One the biggest misconceptions within many roleplaying games revolves around insanity; this isn’t to say that it should not have a place in RPGs, or implemented in one particular way, but that generally it is overzealous and harsh in the depiction of high mental states without showing the progression of the actual condition. One might argue that since these are within games, most conditions are mechanical and need to be triggered and resolved quickly. In those cases, kudos, but my concern is more of an aspect to a character’s thoughts, feelings, and general well-being after the mechanical effects are gone.
The after effects of conditions can amount to very little, or accrue into a bigger issue; it is up to the player, but as a GM I always think it is great to see the PCs grow not only with powers and abilities, but weaknesses and desperations as well. These characters are heroes, adventures, and masterminds from all walks of life. Not every single condition should deeply affect them, but after awhile every great person begins to crack. With that in mind, it may not always be a bad thing that a person gets a chill every time they come across their fears—one hero may shrug it off and rush off into a deadly trap to die a fool’s death, while their compatriot’s learned caution leads them to live another day.
What happens when psionics are mixed with insanity? There are myriad ways a psychic suffering from a mental condition could represent that aspect of their character while using their powers—the biggest thing that may happen is how the character’s powers manifest when used under stress. When creating a weapon from the characters mind, it could have images of the wielder’s greatest fear represented on the blade, or the hilt itself could embody their personal terrors. For example, a wielder with arachnophobia might have a blade that has eight moving fringes which seem to scuttle across it as the weapon cuts through the air. One of the important considerations when evaluating mental afflictions and psionics is how it changes a PCs powers regardless of whether it is a short, high, intense burst of the condition or an arduous, ongoing battle within themselves that lacks any mechanical effects that the group is likely to notice at first.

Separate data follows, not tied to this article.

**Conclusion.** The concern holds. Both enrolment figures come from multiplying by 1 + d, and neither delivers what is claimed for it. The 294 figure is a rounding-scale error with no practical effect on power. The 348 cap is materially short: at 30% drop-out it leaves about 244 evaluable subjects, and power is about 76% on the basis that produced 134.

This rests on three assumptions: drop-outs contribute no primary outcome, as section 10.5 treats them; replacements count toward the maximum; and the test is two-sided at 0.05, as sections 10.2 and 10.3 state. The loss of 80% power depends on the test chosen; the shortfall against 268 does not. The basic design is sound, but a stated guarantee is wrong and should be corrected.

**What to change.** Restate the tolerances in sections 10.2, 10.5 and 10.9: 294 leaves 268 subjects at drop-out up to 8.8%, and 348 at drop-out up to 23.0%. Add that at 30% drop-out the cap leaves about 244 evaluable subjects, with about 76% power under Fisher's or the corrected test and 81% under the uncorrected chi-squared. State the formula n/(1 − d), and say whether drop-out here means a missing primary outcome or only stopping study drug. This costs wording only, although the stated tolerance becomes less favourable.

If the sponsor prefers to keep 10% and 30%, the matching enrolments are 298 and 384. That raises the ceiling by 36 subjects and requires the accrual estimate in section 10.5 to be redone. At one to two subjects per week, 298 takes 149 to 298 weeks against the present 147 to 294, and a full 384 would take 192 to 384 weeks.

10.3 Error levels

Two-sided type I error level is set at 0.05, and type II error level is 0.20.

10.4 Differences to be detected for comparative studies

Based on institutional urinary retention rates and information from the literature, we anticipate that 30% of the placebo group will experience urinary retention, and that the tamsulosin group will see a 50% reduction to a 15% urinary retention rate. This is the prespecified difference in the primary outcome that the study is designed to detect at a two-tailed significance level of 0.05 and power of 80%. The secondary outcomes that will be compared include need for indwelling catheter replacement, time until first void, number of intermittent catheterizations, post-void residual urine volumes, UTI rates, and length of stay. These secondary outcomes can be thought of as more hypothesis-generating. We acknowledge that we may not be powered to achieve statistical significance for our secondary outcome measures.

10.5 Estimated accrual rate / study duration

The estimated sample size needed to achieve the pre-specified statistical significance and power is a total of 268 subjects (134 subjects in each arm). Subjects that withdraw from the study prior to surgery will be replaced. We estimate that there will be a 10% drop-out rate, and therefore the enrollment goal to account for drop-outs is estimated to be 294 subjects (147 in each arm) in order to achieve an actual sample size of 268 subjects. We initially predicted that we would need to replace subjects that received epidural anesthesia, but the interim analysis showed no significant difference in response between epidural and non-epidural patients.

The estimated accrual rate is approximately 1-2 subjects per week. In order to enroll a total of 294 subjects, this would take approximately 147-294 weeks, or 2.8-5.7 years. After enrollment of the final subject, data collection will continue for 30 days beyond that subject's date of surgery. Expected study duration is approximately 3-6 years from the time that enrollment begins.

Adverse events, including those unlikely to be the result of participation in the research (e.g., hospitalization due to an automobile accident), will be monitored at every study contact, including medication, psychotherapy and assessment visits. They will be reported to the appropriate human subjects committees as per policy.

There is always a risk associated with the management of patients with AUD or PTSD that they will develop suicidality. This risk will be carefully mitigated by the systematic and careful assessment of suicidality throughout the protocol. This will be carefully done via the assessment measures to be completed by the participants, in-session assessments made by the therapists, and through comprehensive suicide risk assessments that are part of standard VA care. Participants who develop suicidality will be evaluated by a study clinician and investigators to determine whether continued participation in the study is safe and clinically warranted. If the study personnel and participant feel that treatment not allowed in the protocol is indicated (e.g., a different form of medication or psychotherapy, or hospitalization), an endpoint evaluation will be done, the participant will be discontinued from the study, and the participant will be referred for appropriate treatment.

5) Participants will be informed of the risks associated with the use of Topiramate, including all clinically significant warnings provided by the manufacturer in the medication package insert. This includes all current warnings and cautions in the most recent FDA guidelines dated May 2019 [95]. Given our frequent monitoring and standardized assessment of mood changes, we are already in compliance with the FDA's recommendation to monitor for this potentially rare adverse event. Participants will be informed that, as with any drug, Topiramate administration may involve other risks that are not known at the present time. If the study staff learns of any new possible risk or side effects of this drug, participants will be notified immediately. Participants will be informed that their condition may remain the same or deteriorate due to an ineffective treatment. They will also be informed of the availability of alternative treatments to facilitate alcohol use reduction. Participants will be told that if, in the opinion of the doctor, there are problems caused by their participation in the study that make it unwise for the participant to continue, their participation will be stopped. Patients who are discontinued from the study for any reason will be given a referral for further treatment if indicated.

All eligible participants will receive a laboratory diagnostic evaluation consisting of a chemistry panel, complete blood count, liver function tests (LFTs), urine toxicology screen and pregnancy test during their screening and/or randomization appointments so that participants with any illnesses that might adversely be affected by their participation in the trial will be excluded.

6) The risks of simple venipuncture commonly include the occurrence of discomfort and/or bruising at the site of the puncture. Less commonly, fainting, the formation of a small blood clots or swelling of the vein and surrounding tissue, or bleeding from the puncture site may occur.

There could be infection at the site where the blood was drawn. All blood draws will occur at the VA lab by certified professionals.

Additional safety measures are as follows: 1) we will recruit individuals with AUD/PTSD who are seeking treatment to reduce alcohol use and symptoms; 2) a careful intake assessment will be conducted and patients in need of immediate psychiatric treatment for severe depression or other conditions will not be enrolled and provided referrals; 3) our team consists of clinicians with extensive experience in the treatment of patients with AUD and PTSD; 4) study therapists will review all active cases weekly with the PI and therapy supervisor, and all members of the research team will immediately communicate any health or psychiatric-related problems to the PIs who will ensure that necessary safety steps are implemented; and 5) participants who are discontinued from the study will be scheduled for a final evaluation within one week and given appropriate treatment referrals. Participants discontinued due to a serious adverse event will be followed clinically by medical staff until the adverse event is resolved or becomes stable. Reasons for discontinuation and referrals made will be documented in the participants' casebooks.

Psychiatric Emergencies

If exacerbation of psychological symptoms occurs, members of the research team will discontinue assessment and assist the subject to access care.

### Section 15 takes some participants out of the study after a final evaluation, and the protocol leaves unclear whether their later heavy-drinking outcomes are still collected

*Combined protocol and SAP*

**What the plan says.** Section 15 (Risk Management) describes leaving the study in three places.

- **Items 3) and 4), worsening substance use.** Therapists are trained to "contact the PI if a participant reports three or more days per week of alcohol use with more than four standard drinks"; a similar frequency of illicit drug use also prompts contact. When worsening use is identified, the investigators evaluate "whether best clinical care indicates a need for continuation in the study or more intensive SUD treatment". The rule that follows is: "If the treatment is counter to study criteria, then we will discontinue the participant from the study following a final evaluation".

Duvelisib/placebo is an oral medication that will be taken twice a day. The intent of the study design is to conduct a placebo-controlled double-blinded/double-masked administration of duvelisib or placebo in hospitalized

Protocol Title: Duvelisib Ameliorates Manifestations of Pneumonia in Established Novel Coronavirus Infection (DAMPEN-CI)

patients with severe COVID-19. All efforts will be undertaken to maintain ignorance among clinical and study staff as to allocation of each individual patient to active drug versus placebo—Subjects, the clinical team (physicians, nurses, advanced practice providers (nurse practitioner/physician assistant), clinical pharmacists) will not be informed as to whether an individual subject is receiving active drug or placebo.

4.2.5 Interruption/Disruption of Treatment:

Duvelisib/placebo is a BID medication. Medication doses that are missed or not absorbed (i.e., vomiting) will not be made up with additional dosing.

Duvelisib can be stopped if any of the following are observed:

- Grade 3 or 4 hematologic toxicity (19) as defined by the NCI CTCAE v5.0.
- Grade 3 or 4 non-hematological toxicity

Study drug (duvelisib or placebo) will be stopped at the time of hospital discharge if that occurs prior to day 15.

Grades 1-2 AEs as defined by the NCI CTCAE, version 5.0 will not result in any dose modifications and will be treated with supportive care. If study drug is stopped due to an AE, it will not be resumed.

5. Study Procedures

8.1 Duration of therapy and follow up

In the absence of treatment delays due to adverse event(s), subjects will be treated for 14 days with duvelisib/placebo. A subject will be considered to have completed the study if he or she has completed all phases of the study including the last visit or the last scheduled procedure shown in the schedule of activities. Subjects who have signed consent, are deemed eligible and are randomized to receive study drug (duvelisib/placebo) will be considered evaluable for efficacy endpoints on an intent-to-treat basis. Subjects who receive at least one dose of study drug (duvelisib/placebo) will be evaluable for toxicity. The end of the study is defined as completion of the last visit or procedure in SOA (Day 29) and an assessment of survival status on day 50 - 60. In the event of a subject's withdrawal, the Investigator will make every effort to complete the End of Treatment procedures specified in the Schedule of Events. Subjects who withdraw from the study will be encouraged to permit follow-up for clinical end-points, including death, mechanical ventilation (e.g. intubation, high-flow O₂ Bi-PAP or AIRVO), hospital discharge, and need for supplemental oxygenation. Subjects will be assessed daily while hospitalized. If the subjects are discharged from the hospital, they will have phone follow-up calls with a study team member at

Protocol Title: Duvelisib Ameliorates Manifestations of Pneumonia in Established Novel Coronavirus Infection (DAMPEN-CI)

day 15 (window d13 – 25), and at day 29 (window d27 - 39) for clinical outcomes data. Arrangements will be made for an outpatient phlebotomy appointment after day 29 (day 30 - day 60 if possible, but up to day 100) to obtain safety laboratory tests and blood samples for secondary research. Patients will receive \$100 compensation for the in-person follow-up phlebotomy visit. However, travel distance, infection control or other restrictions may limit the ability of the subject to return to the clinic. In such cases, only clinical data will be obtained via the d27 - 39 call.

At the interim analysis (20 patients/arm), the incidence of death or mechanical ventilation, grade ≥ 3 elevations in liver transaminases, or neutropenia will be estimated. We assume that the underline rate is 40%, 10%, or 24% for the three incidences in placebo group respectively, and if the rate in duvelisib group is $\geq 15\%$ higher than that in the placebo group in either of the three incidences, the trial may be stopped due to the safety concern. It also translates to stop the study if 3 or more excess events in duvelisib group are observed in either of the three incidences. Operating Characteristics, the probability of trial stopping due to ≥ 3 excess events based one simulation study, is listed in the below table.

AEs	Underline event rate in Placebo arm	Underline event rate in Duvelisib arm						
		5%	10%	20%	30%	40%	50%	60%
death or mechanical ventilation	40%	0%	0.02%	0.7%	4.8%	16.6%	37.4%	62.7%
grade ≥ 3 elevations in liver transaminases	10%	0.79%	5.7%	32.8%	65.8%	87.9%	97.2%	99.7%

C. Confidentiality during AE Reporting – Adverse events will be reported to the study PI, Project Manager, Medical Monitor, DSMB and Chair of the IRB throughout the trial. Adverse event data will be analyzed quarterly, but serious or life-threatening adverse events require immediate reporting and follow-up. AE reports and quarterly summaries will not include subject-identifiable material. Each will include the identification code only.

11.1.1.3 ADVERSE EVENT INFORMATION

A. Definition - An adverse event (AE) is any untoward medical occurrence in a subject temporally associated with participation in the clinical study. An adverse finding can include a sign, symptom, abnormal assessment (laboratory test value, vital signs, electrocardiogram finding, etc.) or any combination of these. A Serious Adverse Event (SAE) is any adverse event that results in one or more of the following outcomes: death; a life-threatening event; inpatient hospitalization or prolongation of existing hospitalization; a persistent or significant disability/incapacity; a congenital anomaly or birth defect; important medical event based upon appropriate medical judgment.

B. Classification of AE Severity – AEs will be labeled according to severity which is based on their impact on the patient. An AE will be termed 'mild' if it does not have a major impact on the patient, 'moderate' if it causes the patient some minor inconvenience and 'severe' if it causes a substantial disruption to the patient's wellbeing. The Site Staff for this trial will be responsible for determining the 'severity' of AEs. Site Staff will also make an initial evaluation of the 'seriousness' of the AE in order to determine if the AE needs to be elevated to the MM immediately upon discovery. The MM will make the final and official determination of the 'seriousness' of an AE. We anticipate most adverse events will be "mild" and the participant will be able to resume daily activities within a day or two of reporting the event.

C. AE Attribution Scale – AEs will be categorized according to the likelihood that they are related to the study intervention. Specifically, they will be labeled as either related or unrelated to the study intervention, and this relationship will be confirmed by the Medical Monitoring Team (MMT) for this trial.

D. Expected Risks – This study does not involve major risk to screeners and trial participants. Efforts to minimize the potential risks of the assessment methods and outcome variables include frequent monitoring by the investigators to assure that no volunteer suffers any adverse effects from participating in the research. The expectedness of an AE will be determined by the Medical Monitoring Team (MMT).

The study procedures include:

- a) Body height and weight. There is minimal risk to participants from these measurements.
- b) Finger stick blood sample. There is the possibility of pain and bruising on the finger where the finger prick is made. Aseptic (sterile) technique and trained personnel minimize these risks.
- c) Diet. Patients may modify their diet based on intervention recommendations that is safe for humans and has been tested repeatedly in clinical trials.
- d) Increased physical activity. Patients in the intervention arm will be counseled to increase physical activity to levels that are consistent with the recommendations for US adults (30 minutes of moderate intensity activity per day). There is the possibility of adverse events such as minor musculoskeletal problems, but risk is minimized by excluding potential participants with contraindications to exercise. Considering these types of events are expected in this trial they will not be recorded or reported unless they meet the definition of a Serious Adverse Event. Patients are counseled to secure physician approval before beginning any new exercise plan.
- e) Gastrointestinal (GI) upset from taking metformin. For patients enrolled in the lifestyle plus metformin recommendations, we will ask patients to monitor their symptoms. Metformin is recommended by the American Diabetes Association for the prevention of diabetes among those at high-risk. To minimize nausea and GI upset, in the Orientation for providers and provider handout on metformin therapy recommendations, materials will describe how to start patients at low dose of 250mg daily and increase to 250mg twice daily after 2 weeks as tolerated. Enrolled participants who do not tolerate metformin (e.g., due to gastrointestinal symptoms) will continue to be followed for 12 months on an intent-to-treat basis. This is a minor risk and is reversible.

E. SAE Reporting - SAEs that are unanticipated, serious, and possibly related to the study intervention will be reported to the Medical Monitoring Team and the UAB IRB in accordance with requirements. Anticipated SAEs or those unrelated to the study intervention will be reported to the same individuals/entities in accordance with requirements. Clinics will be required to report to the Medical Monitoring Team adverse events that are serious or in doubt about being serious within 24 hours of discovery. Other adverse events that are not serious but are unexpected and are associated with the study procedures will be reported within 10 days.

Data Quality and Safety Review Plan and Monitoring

Bearing all that in mind, remember that insane characters are not stereotypes, caricatures, or cartoons; they are people with feelings, consciences, and real struggles. Playing those struggles out is far more rewarding than trivializing them, and makes for far more dynamic encounters with not only the GM, but other PCs as well.
[Submitted by Tim Snow!]